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Media, Language and Popular Culture


Admission requirements

Required course(s):



What does it mean to live in our current media(ted) world? In this course we will explore this question through the lens of language and popular culture in everyday life. Taking aboard Hall’s notion of language, as “the medium for the production the production of meaning [that] is both an ordered or ‘structured’ system and a means of ‘expression’”, we will analyze language as a social practice – that is, as “a structure of variant possibilities, the arrangement of elements in a signifying chain, as a practice not ‘expressing’ the world (that is, reflecting it in words) but articulating it, articulated upon it” (1980: 17). The rise of social media and online infrastructures has opened up endless possibilities, accompanied by new limitations, for articulating (upon) the world. This process will be considered by critically exploring a wide range of popular culture registers (from TikTok to hip hop, and from TV reality shows to ‘the news’), drawing on concepts from several fields and disciplines, including anthropology, communications, critical and cultural theories, sociology, and media studies. In doing so, we will develop a critical understanding of (newer and older) ideological power configurations buttressing notions of ‘mainstream’, ‘alternative’ and ‘high culture’ and how these relate to popular practices and social media representations (e.g. ‘urban’, ‘street’ and also, ‘#okboomer.’
At the end of the course, students may choose between: a. writing a final essay, based on a thorough study of state-of-the-art literature at the nexus of language, media, popular culture; or b. handing in a (creative) research portfolio based upon a critical empirical study of a popular culture artefact/phenomenon in light of theories that will pass review during the course.

Course Objectives

  • Become knowledgeable of the intersections between language, (digital and social) media and popular culture in everyday life: how language – as a social practice – echo and contributes to contemporary power configurations: how media; how ideologies shape popular culture and vice versa; and how popular culture continuously unfolds and becomes in everyday media(ted) life.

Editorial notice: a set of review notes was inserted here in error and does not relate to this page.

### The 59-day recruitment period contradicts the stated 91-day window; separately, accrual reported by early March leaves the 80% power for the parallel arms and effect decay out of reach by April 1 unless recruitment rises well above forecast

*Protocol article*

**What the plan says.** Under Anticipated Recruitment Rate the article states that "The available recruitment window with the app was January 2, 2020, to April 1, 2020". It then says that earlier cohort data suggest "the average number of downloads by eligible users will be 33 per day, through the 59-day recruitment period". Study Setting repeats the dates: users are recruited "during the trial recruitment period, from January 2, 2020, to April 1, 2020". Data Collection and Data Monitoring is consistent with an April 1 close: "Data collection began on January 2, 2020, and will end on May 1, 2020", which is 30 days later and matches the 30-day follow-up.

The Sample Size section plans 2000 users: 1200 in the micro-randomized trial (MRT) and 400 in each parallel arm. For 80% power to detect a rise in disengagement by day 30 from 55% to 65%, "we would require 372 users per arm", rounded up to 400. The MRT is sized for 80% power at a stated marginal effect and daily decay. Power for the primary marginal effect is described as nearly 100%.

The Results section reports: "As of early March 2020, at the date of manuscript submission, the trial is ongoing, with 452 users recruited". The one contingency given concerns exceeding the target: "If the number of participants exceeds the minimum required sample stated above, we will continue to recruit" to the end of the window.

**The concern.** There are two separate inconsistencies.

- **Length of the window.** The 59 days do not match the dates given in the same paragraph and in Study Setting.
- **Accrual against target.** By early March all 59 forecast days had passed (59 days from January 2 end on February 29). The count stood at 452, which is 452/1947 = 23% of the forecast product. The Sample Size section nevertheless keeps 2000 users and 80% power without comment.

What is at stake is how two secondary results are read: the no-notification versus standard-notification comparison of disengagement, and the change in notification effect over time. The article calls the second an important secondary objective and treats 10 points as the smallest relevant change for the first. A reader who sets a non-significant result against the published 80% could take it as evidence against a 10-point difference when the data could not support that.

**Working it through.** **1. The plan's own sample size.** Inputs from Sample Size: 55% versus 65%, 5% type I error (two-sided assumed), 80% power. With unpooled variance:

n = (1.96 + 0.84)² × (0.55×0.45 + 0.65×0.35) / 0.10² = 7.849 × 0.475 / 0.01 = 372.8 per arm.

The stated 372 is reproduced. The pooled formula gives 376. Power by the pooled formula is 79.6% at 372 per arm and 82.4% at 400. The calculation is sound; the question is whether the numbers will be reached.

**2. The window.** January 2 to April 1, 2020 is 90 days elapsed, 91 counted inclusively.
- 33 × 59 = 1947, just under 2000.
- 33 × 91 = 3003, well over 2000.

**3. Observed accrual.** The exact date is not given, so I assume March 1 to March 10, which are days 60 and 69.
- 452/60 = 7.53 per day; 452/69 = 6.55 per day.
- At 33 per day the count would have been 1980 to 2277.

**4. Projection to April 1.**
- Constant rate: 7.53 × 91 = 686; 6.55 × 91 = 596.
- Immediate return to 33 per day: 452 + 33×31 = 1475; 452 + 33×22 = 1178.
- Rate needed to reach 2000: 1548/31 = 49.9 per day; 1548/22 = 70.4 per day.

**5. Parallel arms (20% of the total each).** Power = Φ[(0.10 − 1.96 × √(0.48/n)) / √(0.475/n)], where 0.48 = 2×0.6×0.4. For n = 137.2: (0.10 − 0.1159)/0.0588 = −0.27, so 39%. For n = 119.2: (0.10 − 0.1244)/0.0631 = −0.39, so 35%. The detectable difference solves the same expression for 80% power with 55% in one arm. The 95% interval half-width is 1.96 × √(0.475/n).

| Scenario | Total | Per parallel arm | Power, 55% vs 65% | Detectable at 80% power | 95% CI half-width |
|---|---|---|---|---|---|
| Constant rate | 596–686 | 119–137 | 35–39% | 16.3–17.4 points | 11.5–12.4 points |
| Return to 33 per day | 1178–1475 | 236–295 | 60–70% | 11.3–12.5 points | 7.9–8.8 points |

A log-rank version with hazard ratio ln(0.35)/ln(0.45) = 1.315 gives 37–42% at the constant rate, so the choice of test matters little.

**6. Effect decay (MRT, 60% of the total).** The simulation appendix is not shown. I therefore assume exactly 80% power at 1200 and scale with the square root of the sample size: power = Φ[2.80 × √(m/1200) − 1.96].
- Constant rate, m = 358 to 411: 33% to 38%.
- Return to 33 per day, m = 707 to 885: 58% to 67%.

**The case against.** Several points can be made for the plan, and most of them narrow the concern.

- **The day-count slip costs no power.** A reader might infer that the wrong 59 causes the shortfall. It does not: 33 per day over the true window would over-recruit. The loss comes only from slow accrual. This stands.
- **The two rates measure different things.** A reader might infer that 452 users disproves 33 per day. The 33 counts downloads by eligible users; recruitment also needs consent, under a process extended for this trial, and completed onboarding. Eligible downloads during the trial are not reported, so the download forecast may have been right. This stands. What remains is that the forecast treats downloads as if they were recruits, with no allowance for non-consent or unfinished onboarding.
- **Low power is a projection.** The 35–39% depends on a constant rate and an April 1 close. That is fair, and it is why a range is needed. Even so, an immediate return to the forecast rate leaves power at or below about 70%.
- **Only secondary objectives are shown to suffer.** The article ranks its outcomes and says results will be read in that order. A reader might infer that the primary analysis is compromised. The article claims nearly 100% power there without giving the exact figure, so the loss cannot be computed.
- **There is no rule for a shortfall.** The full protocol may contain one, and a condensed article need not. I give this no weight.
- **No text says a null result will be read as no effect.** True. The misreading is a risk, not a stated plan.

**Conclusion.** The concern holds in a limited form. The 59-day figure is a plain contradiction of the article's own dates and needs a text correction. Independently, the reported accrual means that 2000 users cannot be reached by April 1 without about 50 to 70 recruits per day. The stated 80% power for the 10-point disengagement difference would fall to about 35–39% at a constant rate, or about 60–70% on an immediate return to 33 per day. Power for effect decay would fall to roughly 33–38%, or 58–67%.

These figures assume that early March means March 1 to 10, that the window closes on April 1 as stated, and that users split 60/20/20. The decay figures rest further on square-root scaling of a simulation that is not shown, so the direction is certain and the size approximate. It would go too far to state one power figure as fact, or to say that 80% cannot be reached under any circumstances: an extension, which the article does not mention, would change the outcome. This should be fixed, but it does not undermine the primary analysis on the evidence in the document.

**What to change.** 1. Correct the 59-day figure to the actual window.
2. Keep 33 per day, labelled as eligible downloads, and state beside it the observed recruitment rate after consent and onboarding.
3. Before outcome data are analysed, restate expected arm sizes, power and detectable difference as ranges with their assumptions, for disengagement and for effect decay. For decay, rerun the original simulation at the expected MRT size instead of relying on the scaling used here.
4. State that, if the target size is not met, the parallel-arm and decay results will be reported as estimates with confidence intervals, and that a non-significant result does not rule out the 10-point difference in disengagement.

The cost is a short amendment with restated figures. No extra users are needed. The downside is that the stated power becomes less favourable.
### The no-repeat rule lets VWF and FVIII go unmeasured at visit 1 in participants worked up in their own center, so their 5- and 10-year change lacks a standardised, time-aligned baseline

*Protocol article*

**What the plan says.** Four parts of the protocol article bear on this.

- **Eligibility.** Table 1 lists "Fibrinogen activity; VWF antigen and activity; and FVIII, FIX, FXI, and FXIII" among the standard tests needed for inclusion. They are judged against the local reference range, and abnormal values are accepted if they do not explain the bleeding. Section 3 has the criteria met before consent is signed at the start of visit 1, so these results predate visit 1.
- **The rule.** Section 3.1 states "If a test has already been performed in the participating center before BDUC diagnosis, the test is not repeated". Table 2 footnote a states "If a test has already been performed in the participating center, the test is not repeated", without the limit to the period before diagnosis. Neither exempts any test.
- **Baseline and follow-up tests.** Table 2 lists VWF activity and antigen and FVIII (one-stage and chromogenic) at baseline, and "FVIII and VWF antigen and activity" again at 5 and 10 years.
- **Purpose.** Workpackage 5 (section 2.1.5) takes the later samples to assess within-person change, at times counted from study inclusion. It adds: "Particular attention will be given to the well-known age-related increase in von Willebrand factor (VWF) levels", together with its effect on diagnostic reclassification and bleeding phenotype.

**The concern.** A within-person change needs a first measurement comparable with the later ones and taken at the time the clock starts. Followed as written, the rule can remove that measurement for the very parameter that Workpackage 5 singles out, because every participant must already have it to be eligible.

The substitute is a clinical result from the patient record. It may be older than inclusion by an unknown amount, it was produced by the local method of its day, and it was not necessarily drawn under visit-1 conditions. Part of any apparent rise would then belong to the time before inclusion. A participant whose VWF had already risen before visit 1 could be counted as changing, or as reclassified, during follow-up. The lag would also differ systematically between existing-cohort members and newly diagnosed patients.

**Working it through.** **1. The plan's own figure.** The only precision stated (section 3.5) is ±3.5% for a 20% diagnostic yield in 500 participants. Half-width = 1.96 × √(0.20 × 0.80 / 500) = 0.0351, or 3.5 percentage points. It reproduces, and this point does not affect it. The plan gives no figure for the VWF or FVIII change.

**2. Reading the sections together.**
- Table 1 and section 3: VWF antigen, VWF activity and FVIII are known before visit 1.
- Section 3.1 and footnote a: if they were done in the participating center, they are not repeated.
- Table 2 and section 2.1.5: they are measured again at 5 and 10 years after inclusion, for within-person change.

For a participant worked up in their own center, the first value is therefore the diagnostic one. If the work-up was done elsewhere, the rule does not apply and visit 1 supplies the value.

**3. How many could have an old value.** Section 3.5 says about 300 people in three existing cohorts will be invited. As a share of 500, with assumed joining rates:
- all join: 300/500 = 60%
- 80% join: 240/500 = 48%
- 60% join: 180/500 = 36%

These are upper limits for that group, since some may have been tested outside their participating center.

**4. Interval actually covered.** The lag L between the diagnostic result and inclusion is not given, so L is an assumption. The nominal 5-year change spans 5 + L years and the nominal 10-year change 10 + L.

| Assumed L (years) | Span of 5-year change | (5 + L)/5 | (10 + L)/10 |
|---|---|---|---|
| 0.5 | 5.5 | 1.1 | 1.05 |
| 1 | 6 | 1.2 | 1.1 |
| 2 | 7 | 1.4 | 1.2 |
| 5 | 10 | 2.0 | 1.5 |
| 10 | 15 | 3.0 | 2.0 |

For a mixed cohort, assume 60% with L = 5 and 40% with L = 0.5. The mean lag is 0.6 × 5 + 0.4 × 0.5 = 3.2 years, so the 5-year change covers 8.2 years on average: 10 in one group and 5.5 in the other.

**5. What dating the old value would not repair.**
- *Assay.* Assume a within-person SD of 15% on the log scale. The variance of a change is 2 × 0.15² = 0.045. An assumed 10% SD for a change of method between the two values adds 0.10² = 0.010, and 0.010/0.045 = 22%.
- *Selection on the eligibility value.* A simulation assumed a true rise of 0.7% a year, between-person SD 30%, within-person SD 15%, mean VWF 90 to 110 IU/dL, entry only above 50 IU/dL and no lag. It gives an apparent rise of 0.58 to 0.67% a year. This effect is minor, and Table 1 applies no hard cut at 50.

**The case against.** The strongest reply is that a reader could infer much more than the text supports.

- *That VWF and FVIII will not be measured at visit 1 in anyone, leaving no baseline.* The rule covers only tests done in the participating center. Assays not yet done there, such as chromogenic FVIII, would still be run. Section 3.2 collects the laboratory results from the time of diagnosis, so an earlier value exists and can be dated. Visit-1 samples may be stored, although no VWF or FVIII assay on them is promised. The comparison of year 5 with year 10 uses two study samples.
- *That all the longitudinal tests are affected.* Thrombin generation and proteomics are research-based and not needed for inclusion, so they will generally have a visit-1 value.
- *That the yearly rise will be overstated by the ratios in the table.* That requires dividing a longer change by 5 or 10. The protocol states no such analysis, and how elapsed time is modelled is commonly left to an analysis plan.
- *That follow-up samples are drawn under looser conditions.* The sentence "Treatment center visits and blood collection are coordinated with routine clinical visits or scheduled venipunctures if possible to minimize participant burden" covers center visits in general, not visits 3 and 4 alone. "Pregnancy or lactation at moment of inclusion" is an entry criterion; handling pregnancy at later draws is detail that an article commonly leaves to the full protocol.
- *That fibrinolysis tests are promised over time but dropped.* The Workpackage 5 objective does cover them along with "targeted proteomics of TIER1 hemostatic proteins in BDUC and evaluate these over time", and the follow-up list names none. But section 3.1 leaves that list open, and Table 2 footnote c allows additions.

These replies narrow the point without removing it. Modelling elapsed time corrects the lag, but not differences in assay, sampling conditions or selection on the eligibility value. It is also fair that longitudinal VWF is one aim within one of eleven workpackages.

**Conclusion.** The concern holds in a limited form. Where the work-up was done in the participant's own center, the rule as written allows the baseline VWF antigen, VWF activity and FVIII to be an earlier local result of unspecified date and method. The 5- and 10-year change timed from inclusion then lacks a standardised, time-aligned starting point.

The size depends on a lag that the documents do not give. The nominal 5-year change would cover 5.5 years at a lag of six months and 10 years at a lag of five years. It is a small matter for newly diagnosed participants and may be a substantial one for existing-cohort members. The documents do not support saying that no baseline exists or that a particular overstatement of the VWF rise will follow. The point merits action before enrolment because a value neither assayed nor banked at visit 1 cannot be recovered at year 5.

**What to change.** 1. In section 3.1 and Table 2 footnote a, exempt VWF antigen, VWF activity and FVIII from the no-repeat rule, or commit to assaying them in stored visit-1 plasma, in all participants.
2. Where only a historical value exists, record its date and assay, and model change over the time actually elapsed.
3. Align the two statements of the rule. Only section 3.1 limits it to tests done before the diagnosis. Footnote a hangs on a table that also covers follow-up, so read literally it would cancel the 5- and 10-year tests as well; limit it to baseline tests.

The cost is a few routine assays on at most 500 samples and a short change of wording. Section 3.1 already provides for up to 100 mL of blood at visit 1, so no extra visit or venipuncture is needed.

• Gain insight into the trans-disciplinary academic field of popular-culture studies: And develop a critical understanding of the social, historical and cultural contexts of the production and interpretation of popular culture texts.

  • Learn skills to identify, analyze and study ways in which popular culture makings and practices relate to the images of and debates on wider socio-political issues, including racism, poverty and gender inequalities.


Timetables for courses offered at Leiden University College in 2021-2022 will be published on this page of the e-Prospectus.

Mode of instruction


Assessment Method

20% in-class participation
20% presentation
60% final essay or portfolio

Reading list



Courses offered at Leiden University College (LUC) are usually only open to LUC students and LUC exchange students. Leiden University students who participate in one of the university’s Honours tracks or programmes may register for one LUC course, if availability permits. Registration is coordinated by the Education Coordinator,


Sanne Rotmeijer MA,